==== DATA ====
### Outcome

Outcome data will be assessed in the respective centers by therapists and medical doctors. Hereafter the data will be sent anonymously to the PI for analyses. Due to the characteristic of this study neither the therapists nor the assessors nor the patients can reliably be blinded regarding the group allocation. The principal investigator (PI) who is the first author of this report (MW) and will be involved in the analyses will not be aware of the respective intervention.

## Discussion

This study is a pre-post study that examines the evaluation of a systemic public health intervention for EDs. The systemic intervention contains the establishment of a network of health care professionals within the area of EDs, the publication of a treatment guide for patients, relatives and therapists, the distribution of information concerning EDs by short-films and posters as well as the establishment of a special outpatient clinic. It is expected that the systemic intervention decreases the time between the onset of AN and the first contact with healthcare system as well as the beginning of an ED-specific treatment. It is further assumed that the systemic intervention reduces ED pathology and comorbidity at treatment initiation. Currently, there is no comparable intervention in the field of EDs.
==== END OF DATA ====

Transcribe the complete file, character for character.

### Outcome

Outcome data will be assessed in the respective centers by therapists and medical doctors. Hereafter the data will be sent anonymously to the PI for analyses. Due to the characteristic of this study neither the therapists nor the assessors nor the patients can reliably be blinded regarding the group allocation. The principal investigator (PI) who is the first author of this report (MW) and will be involved in the analyses will not be aware of the respective intervention.

## Discussion

This study is a pre-post study that examines the evaluation of a systemic public health intervention for EDs. The systemic intervention contains the establishment of a network of health care professionals within the area of EDs, the publication of a treatment guide for patients, relatives and therapists, the distribution of information concerning EDs by short-films and posters as well as the establishment of a special outpatient clinic. It is expected that the systemic intervention decreases the time between the onset of AN and the first contact with healthcare system as well as the beginning of an ED-specific treatment. It is further assumed that the systemic intervention reduces ED pathology and comorbidity at treatment initiation. Currently, there is no comparable intervention in the field of EDs.